La Luna

La Luna
Indorktrination

Greg Tito | 2 Sep 2008 12:50
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"That game is not user friendly at all," she said after logging out. I pointed out that a low barrier to entry was actually one of its selling points. "Well, maybe it's just me then. I don't know how to move, I guess," said Erin. I don't think it is just her, however. A friend reported a similar experience when he introduced his wife to WoW. Videogames, especially action-oriented ones, assume a basic spatial understanding of how to control an avatar in a three-dimensional space. Some people don't find this process intuitive. Furthermore, research suggests that females, unless specifically trained, have more difficulty quickly analyzing spatial relationships between objects than males. This doesn't mean that women aren't able to overcome such difficulty, but those who are biased against gaming anyway have no incentive to work through it. Did Erin hate gaming simply because it was hard for her? Given her somewhat competitive nature, that seemed to make sense.

Despite her experience, the next day Erin said she couldn't stop thinking about the game. She was proud of herself for finally sitting down and playing it with me. "I also thought about the funny things that my bag would get filled up with, that I would then sell for money," she said. "It made me wish I really had a bag full of glowing eyeballs and dirty boots."

It was time for the mother lode of dorkosity: bringing Erin to a Dungeons & Dragons game. I asked her what went through her mind when I first told her I was into roleplaying games. "I thought it was weird," Erin said. "I was kind of devastated because it has such a bad reputation. It's embarrassing. I told my friends that you were going to play poker or something. Society doesn't accept it, so I didn't. I thought it was this weird thing, maybe even cultish."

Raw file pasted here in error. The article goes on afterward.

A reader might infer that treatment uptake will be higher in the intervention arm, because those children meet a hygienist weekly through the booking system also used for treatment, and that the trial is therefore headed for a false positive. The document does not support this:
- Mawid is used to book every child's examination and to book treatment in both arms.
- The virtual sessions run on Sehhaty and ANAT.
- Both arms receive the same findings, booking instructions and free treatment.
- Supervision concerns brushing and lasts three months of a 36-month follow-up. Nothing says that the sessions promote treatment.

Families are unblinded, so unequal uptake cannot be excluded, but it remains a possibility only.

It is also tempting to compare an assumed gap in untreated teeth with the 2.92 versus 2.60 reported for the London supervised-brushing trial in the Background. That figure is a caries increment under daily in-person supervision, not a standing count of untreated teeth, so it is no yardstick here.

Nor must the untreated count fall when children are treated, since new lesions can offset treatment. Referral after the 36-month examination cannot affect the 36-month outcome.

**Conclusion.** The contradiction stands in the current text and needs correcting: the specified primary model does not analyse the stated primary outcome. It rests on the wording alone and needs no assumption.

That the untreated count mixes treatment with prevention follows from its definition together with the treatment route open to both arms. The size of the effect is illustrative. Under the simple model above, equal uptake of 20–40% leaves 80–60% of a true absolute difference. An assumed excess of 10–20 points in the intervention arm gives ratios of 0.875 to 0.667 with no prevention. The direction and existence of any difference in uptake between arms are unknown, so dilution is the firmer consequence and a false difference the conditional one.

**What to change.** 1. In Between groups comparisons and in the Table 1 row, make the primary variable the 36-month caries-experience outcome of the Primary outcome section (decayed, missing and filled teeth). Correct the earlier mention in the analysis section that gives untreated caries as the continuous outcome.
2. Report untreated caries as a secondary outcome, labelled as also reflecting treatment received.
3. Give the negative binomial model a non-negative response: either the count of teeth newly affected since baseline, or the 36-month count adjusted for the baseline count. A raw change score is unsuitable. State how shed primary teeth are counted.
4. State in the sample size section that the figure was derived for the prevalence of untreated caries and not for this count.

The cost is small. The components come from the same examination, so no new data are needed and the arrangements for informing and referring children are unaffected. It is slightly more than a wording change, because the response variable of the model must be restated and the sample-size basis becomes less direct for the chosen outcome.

Appealing to the theater in her, I explained that it is akin to improvisational acting but with more clearly defined rules. Still, she approached playing D&D with great trepidation. To make it less intimidating, I invited two players who also had a theater background, Matt and Jason. Matt even invited another female player, Janelle, to make Erin feel more comfortable. I would be the Dungeon Master, and I spent some time crafting a short but memorable scenario. I decided to use the new 4th Edition of D&D because of its relatively flat learning curve.

Erin and I made a half-elf warlord named Lydia. The party met in a tavern in the town of Bellingham, with Matt taking the lead and introducing his character, Varrus, to Lydia. After some brief wariness, Erin opened up. She continued the trend of creating pretty characters, but she made it clear that Lydia loved everyone no matter what race they were. As character choices go, it wasn't exactly revelatory, but at least she latched onto an idea and stuck with it. It certainly helped integrate Jason's dragonborn and Janelle's eladrin into a cohesive party.

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